November 28, 2017 / 7:46 AM / a year ago

UPDATE 2-No more pain for UK banks in 2017 BoE tests, but Brexit risks ahead

    * BoE says UK banks can cope with "disorderly" Brexit
    * UK banks avoid extra capital bill from 2017 stress test
    * Barclays and RBS struggle with tough requirements
    * Disorderly Brexit would still carry big economic costs -
    * Investors demanding bigger risk premia for some UK assets

 (Adds detail from news conference)
    By Huw Jones and David Milliken
    LONDON, Nov 28 (Reuters) - Britain's banks all avoided bills
for more capital in annual stress tests for the first time since
2014, but the Bank of England warned of pain ahead if there is
no Brexit deal and said the country's current account deficit
posed a big risk.
    High-street banks could cope with a "disorderly" Brexit
without curbing lending or being bailed out by taxpayers, the
BoE said on Tuesday after its annual health check on lenders.
    Nevertheless, Barclays          and RBS         struggled to
make it through the tests, relying on capital raised this year
rather than in 2016, as normally required for a passing grade.
    Britain's other main lenders - HSBC         , Lloyds Banking
Group         , Santander UK         , Standard Chartered
         and the Nationwide Building Society - all passed.
    "The (BoE) ... judges that the banking system can continue
to support the real economy, even in the unlikely event of a
disorderly Brexit," Governor Mark Carney said at a news
    However, he said it was in the interests of both Britain and
the EU to reach a deal before Brexit in March 2019, despite slow
progress so far.
    "In the event of a sharp disorderly Brexit, there will be an
economic impact on households, on businesses. There will be lost
markets before new markets are found, and there will be some
pain associated with that," Carney said.
    Furthermore, if a disorderly Brexit were to hit at the same
time as a deep global recession and more big misconduct fines
for banks, it is unclear if the banking system could cope
easily, he added.
    Britain's banks have had to triple the capital they hold as
a cushion against potential losses since the 2007-09 global
financial crisis which plunged the country into a recession.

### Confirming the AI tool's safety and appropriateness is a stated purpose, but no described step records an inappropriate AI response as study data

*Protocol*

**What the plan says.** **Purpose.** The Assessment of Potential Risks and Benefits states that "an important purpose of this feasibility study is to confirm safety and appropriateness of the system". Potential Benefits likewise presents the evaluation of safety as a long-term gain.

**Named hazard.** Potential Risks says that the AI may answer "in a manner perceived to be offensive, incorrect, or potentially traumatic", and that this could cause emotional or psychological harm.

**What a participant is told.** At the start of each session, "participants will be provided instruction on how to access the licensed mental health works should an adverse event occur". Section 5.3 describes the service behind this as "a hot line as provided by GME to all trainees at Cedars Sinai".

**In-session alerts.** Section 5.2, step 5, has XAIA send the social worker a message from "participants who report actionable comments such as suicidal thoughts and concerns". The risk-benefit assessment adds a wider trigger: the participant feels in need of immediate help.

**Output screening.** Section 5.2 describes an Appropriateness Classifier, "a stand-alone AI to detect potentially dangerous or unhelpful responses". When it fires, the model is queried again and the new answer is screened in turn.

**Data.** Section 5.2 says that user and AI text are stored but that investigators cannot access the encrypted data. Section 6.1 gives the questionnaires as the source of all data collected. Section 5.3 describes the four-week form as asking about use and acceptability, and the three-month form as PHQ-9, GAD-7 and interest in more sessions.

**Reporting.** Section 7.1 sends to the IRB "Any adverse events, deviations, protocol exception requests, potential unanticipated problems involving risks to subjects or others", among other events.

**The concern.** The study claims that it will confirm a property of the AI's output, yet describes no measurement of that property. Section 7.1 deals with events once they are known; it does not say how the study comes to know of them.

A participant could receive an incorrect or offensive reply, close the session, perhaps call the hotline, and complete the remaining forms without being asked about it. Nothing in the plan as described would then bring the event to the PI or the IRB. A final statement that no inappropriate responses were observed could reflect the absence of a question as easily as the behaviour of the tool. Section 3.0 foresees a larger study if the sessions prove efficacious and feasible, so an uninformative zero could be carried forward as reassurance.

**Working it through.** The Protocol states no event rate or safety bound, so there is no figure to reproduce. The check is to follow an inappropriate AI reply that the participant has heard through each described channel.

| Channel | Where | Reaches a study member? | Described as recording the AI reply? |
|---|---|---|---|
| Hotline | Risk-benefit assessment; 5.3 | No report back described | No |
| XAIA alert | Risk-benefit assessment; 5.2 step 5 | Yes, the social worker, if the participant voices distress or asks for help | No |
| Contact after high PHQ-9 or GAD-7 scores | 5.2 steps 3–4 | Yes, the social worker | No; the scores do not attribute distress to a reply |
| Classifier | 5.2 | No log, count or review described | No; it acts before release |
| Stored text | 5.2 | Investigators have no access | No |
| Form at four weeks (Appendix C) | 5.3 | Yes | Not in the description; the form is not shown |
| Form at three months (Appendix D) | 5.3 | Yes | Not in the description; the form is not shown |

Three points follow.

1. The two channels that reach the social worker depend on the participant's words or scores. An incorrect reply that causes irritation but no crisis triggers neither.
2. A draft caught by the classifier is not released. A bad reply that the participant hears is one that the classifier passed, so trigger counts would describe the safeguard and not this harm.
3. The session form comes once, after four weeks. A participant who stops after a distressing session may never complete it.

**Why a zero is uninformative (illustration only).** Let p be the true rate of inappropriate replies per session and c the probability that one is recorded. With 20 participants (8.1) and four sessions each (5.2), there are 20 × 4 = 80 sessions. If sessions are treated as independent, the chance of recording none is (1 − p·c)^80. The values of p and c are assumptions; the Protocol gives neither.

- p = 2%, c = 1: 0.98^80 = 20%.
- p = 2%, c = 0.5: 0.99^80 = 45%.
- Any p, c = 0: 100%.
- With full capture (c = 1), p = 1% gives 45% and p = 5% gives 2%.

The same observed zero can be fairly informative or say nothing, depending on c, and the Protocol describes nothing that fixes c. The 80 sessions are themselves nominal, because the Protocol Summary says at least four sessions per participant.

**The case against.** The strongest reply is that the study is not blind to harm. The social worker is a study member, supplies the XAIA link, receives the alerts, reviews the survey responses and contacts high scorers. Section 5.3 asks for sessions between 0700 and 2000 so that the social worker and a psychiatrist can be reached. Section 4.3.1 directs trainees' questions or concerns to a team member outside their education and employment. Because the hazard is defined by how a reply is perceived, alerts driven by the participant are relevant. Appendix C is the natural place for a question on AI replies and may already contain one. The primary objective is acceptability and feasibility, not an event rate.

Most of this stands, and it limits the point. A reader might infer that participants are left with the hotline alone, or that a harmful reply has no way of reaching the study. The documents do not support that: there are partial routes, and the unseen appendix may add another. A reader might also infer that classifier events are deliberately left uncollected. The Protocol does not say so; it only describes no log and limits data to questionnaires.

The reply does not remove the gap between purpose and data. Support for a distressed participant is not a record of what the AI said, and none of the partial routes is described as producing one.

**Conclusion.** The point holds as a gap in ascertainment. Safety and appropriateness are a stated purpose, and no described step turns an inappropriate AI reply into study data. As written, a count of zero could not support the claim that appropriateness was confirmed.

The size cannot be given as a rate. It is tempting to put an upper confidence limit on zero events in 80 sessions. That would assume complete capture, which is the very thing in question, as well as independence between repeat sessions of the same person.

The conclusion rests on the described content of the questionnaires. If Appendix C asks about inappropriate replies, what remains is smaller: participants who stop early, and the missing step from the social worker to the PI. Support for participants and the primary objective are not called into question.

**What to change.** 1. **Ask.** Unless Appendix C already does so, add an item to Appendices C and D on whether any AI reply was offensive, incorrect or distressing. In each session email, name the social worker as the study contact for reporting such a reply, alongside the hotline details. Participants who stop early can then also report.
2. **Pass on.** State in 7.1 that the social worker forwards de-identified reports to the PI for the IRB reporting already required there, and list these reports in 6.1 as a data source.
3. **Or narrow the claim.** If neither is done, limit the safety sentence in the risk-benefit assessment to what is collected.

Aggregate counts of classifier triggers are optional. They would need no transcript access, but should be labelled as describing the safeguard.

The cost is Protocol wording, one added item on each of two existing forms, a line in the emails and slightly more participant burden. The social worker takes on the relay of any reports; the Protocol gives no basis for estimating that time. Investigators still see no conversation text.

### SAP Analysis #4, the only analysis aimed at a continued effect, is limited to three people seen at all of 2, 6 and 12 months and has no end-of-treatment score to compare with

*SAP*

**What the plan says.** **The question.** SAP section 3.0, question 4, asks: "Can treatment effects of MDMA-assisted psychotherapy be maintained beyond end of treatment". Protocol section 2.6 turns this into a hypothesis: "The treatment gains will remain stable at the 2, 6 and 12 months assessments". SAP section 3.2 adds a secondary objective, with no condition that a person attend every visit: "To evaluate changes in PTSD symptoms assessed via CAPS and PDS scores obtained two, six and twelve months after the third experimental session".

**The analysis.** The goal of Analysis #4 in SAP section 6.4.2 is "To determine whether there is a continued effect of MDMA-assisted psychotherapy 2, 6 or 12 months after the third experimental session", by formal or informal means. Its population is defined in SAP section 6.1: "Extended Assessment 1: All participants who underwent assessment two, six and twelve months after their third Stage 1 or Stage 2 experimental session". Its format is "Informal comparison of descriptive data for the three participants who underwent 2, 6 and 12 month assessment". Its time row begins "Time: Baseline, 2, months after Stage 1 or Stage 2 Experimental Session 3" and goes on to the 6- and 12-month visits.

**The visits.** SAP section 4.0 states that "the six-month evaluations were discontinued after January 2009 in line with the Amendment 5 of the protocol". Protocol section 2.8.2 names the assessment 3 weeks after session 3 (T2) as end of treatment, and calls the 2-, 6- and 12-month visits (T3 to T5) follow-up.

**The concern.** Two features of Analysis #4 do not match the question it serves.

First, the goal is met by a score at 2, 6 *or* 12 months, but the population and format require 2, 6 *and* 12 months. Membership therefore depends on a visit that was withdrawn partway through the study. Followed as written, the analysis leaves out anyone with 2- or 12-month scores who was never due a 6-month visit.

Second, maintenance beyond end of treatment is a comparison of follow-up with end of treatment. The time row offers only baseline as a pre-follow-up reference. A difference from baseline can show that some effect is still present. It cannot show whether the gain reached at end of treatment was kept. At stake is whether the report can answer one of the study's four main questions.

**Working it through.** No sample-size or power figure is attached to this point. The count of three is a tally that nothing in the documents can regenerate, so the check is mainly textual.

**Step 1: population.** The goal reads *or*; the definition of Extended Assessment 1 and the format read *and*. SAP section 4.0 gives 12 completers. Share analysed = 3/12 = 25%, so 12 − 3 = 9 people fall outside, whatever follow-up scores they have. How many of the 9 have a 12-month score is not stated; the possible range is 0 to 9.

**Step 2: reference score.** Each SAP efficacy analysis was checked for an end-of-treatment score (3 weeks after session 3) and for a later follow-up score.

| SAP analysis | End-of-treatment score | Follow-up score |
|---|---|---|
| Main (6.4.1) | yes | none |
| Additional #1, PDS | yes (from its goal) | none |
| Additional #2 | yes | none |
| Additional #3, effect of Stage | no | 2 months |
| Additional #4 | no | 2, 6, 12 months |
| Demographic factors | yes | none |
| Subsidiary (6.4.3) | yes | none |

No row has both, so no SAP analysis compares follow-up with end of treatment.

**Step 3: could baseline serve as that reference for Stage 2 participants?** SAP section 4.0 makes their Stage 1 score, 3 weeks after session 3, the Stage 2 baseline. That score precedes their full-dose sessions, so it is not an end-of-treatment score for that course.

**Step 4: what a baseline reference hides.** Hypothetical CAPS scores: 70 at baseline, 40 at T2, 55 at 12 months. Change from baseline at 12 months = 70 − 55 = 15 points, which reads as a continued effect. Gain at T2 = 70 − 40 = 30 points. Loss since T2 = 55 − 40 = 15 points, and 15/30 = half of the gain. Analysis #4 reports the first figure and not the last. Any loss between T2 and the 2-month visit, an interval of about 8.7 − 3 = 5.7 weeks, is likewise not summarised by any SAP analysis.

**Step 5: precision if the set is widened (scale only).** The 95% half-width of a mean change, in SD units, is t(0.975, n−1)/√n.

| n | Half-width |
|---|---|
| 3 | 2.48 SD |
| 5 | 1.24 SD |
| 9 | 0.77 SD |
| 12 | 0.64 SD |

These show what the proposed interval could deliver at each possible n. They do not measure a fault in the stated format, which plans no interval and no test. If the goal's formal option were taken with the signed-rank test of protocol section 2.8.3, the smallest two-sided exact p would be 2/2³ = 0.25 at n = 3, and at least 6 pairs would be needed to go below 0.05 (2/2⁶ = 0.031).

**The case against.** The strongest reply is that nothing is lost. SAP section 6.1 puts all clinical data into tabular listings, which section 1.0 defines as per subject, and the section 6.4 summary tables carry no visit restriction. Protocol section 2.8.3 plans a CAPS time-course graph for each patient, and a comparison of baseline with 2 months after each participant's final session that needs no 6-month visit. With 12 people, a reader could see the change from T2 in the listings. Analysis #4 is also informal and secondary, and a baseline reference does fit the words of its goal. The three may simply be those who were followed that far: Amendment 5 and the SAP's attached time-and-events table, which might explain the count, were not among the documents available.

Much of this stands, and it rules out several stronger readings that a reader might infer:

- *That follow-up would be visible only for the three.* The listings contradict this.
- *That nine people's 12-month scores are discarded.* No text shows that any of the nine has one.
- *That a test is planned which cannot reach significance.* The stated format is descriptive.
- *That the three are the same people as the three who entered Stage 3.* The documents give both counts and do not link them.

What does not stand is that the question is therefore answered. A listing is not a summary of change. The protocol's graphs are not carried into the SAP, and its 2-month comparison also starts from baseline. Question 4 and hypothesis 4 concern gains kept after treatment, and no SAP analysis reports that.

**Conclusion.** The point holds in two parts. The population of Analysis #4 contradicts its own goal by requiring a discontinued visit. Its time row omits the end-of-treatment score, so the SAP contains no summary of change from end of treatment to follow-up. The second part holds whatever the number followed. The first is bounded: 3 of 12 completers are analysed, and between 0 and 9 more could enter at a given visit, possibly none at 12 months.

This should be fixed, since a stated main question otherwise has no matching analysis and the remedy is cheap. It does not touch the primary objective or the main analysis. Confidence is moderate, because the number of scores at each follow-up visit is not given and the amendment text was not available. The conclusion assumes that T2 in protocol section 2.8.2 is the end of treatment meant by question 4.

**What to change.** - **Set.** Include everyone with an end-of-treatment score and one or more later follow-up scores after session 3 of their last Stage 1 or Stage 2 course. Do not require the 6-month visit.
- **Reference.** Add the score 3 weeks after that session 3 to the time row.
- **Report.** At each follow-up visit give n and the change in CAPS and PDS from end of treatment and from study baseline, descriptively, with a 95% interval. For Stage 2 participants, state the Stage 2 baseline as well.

The BoE had warned of the potential costs of Brexit before
the June 2016 referendum, drawing ire from Brexit supporters who
said Carney was politicising the central bank. The BoE says its
mandate requires it to talk about where it sees economic risks.
    On Tuesday, Carney said there were signs that foreign
investors were demanding greater risk premia to hold some UK
assets - though not government bonds or FTSE 100 shares.
    In its half-yearly Financial Stability Report, the BoE said
appetite for British assets could slump if the growth outlook
darkened or if there was a loss of confidence in British
economic policy or its openness to trade and investment.
    Britain's current account deficit - which government
forecasters expect to exceed 4 percent of GDP for the
foreseeable future - was also a material risk, the BoE said.
    RBS said it was making progress towards being a "stress
resilient" bank. Barclays noted that it did not need to raise
fresh capital.
    British lenders and finance minister Philip Hammond will
breathe a sigh of relief after this year's stress tests.
    Last week the government said it planned to sell 3 billion
pounds of public holdings of RBS shares during the next
financial year to help reduce public debt.
    Britain's economy has lost momentum this year as higher
inflation - largely due to the fall in the pound since June
2016's Brexit vote - eats into households' disposable income.
    Last week government forecasters sharply downgraded their
outlook for the next few years.             
    "Any Brexit-related slowdown in consumer spending is a big
potential headache for the banks," Laurent Frings, head of
credit research at Aberdeen Standard Investments, said.
"Investors need to be mindful of how much comfort they take from
the tests."
    The BoE said it was pressing on with plans to raise a risk
buffer to 1 percent from 0.5 percent with binding effect from
November 2018. This extra cushion was already covered by capital
banks held in excess of the regulatory minimum.
    The BoE said it would consider in the first half of 2018
whether the buffer needed to be raised further in the light of
Brexit risks.
    It also said British and European Union lawmakers needed to
pass new laws to ensure there was no disruption to 26 trillion
pounds ($34.6 trillion) worth of cross-border derivative
contracts and 36 million insurance contracts - 30 million of
which are held in EU countries other than Britain.
 ($1 = 0.7515 pounds)

 (Writing by David Milliken; Editing by Hugh Lawson)
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